• Making social arrangements
  • Making excuses for poor behavior

The lesson our children learn when we are fearful in relating to them is that you do not have confidence in them, and/or that it is okay to be manipulative and controlling of people and situations when our intentions are “good”.

Emotional intelligence and peace of mind

In this regard, parenting with peace of mind requires embracing the authority of God’s love, as described below:

  • Honor the boundary of free will by first modeling independent, respective thought leadership (this means we accept we do not expect to control the outcomes of our children’s lives)
  • Provide instruction about expectations for civil conduct (we are God’s stewards of their souls, not drivers of their lives)
  • Establish house rules that respect the individual and promote the greater good of the group
  • Implement meaningful consequences for good and poor choices

Below is an excerpt from Chapter 2 of my book about the authentic authority in the parent-child relationship, The Authority In Me: The Power of Family Life in the Network Culture – A parent’s Voice in the Cyber Wilderness (just released on Kindle).

My Happy Child, My Happiness

Most of us want our children to be happy – which is a challenge for parents today because “happiness” is something our children have to determine for themselves, based upon the strength of their character. I would also argue that “happiness” is more difficult to determine in the network culture that seeks to define happiness in ways that are not genuine.

A satisfied customer does not happiness make.

Happiness is a choice; and ultimately it’s a matter of character. Yet we live in a consumer network culture that says: “You are the customer, let me make you happy.” This is the message from the purveyors of prescription drugs, toys, makeup, and clothes – as if you cannot be happy without their products, chemicals, ideas, and images.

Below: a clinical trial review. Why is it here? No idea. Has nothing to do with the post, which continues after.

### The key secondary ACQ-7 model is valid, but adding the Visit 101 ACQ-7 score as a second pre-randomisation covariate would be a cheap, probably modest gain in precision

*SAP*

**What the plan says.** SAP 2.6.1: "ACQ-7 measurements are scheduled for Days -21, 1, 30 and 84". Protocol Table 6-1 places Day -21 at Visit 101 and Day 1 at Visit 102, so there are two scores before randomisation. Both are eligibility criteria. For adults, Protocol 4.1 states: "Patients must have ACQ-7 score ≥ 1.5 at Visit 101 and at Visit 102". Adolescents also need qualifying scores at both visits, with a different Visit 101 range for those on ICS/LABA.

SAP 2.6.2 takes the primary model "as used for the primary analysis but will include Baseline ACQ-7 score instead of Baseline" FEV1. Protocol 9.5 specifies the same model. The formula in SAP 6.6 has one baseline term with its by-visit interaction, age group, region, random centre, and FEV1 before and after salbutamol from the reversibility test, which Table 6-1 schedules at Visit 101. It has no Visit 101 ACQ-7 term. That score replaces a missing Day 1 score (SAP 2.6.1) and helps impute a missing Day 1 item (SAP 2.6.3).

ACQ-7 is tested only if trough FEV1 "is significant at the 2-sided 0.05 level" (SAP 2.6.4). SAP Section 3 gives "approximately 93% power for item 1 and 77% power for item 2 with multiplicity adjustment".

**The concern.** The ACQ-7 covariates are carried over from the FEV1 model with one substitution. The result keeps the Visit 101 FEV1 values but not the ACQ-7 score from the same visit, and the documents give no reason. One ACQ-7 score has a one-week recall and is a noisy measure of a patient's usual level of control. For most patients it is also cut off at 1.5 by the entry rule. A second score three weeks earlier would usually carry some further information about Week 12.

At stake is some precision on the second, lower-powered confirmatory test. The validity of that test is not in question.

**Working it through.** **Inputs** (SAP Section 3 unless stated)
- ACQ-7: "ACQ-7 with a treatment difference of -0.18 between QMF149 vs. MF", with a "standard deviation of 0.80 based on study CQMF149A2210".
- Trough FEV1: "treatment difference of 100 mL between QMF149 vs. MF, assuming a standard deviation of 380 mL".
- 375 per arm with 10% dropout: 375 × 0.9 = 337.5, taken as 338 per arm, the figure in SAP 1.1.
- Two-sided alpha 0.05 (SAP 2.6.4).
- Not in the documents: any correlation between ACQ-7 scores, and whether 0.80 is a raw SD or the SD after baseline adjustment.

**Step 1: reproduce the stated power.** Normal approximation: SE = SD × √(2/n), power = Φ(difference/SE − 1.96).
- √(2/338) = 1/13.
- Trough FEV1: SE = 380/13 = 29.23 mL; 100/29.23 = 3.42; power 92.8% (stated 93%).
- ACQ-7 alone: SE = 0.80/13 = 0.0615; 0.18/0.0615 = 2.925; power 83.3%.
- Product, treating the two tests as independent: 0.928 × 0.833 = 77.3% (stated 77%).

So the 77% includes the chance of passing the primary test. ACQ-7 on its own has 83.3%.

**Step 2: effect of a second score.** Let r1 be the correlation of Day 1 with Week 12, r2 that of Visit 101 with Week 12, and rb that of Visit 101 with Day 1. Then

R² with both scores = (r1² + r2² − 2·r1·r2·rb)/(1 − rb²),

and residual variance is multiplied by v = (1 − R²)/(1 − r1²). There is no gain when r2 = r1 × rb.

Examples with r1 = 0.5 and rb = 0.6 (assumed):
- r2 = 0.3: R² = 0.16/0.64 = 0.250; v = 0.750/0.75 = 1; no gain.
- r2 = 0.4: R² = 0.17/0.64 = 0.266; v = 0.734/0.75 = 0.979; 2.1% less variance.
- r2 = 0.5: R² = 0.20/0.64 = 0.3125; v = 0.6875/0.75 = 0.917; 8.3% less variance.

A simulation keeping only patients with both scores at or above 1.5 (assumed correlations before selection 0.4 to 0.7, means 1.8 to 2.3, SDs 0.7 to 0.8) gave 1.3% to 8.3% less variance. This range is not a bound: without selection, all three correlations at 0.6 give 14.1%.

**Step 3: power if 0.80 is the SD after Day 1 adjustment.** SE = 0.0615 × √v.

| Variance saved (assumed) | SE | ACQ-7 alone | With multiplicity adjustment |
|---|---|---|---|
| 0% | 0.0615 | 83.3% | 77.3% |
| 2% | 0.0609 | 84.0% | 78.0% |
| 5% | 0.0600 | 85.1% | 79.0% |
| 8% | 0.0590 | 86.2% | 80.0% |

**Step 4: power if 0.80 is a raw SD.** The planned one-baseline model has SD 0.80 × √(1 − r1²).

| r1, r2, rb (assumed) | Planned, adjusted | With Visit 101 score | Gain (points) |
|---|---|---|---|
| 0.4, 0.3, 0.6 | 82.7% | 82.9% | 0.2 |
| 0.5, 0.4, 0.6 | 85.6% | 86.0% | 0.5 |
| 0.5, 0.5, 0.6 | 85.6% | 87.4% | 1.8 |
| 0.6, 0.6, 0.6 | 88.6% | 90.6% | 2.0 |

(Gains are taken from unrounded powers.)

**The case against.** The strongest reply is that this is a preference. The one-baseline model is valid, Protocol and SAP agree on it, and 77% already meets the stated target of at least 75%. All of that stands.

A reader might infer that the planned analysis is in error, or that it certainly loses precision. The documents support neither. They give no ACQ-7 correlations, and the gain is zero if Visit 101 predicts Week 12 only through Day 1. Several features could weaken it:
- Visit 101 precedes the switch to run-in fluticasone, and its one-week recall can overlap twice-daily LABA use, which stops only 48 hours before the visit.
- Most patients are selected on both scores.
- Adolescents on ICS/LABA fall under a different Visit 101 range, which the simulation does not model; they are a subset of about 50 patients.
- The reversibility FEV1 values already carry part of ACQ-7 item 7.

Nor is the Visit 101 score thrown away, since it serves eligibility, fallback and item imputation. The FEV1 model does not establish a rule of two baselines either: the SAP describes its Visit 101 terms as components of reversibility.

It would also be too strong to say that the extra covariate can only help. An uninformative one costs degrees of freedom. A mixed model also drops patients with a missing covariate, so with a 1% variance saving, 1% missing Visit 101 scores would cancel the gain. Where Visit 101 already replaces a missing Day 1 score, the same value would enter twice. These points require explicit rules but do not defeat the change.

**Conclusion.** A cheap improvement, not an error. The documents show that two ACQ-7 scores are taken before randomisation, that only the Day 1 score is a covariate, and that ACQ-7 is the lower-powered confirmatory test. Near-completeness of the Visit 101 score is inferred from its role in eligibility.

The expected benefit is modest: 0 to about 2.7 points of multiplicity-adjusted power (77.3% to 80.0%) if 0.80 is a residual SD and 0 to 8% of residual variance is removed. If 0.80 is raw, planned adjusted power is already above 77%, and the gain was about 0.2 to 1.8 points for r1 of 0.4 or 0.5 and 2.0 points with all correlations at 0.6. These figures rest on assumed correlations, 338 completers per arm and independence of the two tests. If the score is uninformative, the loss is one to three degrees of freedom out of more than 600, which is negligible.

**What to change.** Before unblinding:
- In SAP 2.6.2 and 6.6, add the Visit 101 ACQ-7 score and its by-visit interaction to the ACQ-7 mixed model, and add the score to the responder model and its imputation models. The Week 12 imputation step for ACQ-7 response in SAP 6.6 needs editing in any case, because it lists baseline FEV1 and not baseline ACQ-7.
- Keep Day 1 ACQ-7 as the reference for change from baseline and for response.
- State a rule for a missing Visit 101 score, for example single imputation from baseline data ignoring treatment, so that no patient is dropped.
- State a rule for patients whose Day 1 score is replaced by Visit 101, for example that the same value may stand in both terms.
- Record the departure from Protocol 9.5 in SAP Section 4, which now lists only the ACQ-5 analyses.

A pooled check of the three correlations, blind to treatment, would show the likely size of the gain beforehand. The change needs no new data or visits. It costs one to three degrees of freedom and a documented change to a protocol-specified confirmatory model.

You are not enough. You lack the genuine authority to be happy.

Contrary to popular belief, the ability to be happy is actually all about perspective and it requires accepting disappointment and challenging circumstances with grace. People can decide how they want to respond to circumstances and when we tie circumstances to our emotional state, we put ourselves on an emotional roller coaster.

In her book, The Secret to True Happiness: Enjoy Today and Embrace Tomorrow, (2008), Joyce Meyer addresses some of the fundamental Biblical wisdom that sustained the founding of the United States. She quotes Martha Washington, the wife of America’s first president: “The greatest part of our happiness depends on our dispositions, not our circumstances.”

This quote gives me pause to consider this simple thought.

Happiness is within.

It is not something that happens to us, although we can be affected by what is happening around us, it still remains a matter of perspective.

Myer continues:

“Many people allow circumstances to determine their attitudes. If their circumstances are favorable, they look at life through a positive lens. If their circumstances are negative, they see every situation from a negative point of view. We must be more mature than that; we must develop a positive outlook on life, no matter what happens. We need to be positive when the car breaks down or when we need a root canal, as we are when we receive a raise or promotion. We cannot wait until circumstances change to decide to adjust our attitudes. We need to be stable and consistent in our upbeat approach toward every situation.” (p.186)

This is the essence of character, which can be developed through emotional intelligence, and can be taught to our children.